"Recruitment of U.S. workers in this program doesn't work well primarily because employers have already identified who they want to bring in from abroad," Martin said. "I don't think a lot of U.S. workers are going out there looking for a seasonal job paying the minimum wage or a dollar more."

The Labor Department collects the same data about H-2A visa applications for all 50 states, but does not make it publicly available. In response to a Freedom of Information Act request from AP, the agency said it would provide some records for nearly $11,000, but it was not clear whether the information would show how many Americans had applied for farm labor jobs nationwide.

Even California officials say the guest worker program needs fixing, despite a reform effort announced in February by Labor Secretary Hilda Solis meant to boost efforts to fill crop-picking jobs first with domestic workers.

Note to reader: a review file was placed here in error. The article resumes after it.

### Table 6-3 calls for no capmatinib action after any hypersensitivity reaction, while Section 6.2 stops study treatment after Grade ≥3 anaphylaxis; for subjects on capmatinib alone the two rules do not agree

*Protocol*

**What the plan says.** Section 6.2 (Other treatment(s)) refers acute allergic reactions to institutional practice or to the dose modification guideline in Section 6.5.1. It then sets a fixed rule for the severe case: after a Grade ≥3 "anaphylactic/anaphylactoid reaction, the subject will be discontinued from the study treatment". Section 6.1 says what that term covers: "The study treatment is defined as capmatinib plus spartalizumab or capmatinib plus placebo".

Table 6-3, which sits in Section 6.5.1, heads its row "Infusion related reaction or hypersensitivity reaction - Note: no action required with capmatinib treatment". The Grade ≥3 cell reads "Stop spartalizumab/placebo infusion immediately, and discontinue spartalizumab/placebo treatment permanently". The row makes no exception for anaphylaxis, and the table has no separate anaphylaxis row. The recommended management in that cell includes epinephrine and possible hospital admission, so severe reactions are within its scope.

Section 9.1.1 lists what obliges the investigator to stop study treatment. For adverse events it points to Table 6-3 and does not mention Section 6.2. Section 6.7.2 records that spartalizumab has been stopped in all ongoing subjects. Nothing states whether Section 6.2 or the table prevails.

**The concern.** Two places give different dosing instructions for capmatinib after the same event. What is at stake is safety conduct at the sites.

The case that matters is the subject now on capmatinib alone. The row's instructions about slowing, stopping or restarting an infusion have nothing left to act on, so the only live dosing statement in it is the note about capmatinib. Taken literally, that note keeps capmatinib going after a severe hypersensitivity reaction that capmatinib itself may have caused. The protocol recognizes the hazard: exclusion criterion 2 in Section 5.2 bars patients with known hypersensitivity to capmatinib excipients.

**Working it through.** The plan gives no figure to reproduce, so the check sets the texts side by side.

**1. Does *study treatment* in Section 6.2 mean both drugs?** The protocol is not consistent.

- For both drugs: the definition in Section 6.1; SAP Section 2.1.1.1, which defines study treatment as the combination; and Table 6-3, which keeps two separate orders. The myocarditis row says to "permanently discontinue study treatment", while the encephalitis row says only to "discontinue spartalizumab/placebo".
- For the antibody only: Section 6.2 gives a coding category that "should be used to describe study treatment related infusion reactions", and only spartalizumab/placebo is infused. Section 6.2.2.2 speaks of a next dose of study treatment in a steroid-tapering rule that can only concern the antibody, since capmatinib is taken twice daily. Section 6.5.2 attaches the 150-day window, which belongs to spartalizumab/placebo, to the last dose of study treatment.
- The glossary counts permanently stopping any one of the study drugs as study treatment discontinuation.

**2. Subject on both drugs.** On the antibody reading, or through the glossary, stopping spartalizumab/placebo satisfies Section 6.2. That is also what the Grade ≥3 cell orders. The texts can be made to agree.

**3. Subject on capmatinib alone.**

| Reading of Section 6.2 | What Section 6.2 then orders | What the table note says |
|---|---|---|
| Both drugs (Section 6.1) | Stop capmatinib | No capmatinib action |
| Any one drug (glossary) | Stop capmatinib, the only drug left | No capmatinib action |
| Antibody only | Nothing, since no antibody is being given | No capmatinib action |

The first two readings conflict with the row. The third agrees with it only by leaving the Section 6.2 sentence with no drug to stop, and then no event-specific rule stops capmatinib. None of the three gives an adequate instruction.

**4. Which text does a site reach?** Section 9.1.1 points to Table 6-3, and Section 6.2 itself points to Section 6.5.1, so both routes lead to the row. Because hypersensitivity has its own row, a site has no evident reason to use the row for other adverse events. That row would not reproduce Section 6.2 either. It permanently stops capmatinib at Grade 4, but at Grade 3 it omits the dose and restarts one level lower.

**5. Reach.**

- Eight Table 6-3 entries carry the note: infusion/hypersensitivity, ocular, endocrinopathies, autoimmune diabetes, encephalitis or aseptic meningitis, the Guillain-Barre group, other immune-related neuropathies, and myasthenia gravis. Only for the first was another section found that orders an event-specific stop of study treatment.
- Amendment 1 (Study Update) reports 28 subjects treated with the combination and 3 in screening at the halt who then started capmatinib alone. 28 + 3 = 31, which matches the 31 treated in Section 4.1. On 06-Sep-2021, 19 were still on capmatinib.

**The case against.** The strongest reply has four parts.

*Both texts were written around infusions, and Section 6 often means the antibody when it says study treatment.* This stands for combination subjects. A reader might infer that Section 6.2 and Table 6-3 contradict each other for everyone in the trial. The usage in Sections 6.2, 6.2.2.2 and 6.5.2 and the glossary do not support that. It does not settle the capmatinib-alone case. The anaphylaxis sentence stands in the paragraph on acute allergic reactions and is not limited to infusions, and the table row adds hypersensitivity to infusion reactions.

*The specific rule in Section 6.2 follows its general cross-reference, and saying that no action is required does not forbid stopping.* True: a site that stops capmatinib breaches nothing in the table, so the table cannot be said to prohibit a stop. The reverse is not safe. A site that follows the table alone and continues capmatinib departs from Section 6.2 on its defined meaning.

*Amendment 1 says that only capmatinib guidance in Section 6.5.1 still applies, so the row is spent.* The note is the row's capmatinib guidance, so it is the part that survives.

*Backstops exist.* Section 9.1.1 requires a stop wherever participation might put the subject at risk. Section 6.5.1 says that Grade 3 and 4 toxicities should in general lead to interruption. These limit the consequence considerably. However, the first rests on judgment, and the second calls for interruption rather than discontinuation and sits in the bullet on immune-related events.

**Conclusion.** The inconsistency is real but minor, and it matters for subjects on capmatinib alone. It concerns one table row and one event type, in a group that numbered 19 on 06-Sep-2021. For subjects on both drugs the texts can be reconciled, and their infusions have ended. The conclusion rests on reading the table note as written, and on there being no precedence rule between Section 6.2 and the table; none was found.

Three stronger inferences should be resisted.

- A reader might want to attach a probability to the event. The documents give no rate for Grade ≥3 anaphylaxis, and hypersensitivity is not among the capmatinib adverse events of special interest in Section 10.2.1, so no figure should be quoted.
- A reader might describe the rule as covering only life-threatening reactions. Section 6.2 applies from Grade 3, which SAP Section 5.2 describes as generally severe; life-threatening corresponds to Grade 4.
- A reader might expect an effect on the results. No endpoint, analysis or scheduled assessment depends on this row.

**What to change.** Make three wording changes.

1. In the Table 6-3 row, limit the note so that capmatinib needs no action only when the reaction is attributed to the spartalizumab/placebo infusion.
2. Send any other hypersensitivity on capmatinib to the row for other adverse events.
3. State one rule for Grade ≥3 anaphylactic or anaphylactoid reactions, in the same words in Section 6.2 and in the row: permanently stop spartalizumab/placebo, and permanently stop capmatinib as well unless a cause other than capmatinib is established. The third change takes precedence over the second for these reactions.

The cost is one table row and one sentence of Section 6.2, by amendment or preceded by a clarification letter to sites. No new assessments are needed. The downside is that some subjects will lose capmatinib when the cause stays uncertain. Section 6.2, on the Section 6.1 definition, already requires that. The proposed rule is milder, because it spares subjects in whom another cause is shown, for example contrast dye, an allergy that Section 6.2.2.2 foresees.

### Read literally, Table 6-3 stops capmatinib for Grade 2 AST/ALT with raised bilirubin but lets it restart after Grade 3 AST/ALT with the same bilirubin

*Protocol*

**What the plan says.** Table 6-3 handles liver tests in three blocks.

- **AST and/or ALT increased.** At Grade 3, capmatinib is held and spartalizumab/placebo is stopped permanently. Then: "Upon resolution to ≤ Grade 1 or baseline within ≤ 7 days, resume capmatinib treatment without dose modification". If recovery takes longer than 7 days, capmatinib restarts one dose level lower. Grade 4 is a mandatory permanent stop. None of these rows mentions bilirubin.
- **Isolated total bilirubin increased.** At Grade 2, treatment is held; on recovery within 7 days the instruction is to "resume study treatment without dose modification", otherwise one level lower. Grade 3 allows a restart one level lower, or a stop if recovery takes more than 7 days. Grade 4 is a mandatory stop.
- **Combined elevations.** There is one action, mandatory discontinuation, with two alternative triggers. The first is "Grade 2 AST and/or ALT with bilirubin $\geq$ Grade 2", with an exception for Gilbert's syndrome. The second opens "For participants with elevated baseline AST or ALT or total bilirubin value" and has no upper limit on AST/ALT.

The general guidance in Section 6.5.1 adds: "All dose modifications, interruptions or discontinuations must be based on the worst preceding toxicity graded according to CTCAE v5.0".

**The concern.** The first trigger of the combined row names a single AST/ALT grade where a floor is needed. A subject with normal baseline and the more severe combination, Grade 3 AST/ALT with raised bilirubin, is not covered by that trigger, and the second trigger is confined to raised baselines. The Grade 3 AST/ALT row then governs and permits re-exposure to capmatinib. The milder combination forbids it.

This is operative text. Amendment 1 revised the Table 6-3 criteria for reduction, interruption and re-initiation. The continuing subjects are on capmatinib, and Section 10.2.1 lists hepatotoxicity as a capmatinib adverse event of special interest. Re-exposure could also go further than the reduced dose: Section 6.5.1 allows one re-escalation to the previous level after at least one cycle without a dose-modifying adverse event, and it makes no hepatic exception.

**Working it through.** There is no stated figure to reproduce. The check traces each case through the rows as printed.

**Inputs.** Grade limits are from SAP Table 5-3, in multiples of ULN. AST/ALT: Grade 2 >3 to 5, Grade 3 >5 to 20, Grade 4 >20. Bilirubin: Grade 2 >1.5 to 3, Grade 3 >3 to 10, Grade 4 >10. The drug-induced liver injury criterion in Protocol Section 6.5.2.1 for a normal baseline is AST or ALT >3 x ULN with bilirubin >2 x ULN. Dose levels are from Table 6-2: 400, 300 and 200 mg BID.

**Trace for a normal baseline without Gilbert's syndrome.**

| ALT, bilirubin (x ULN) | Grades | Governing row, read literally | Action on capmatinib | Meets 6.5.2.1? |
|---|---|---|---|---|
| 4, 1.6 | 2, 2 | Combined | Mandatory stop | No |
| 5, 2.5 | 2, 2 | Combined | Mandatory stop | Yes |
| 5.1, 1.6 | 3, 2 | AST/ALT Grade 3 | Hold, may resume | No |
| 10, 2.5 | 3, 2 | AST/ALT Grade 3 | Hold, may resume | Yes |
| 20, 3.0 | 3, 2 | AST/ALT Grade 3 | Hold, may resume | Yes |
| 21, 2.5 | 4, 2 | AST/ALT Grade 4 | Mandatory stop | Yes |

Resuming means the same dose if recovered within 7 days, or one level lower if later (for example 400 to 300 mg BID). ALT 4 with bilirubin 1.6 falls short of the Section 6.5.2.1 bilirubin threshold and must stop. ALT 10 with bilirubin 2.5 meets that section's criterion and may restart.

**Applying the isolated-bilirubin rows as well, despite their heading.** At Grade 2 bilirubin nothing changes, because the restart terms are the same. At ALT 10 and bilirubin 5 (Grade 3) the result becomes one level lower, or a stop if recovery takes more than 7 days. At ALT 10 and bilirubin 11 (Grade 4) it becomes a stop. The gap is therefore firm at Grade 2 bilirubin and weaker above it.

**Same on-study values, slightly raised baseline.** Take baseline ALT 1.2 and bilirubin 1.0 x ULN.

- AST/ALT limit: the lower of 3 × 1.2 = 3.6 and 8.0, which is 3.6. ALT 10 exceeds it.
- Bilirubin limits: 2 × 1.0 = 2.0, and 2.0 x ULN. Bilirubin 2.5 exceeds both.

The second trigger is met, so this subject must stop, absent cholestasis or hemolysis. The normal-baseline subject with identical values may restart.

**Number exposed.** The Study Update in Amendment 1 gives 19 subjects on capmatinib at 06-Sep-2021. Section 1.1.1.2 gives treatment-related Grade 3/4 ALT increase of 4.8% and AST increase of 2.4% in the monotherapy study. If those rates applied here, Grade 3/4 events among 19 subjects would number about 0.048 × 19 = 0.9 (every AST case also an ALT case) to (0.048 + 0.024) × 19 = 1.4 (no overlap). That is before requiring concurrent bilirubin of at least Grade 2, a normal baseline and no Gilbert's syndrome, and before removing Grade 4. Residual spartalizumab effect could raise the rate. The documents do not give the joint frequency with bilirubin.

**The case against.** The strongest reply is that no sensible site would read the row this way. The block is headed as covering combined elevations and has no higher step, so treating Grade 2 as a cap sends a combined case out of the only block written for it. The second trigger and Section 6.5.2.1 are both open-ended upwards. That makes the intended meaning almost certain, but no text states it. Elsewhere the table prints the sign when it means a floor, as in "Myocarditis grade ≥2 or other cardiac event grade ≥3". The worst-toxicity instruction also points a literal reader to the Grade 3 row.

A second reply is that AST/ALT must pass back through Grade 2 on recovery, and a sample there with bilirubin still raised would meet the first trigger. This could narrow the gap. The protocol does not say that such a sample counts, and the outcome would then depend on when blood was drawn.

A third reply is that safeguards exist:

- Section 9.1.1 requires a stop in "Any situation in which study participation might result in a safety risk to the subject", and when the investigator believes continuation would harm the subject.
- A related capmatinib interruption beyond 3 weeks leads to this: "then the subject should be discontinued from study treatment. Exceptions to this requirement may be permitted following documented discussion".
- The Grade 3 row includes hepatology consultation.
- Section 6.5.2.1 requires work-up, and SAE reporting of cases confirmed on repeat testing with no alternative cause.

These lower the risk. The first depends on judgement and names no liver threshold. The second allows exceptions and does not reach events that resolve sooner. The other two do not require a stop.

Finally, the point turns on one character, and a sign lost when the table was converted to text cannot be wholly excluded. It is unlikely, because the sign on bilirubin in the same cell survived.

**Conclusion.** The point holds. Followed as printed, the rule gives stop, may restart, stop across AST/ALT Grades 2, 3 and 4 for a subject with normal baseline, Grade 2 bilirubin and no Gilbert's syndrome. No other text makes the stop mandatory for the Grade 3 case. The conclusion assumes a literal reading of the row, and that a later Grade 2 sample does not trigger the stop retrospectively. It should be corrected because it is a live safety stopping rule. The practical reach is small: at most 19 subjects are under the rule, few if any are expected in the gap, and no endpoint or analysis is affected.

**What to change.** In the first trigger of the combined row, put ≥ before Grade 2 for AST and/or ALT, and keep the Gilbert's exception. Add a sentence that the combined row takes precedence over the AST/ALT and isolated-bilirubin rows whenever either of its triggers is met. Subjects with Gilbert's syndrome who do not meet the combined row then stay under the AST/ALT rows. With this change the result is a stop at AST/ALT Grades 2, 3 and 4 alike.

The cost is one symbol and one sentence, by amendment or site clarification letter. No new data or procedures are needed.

Benjamin Reynosa, who was picking ruby-colored grapes in 90-degree heat near Fowler Friday morning, said he often is the only U.S. legal resident on seasonal crews. He said most people hear about the jobs through word of mouth or signs tacked outside rural stores, not the electronic registry.

"I've been working in agriculture for 22 years and I can tell you there are very few gringos out here," said Reynosa, 49, of Orange Cove, said. "If people know English, they go to work in packinghouses or sit in an office."

In Tulare County, where the unemployment rate is above 16 percent, job seekers on a recent morning crowded around computers at the job development agency. Staff appeared unaware the guest worker program required them to advertise the jobs.

"We just don't advertise those kinds of farmworker jobs," said Sandi Miller, program coordinator for the county's work force investment board.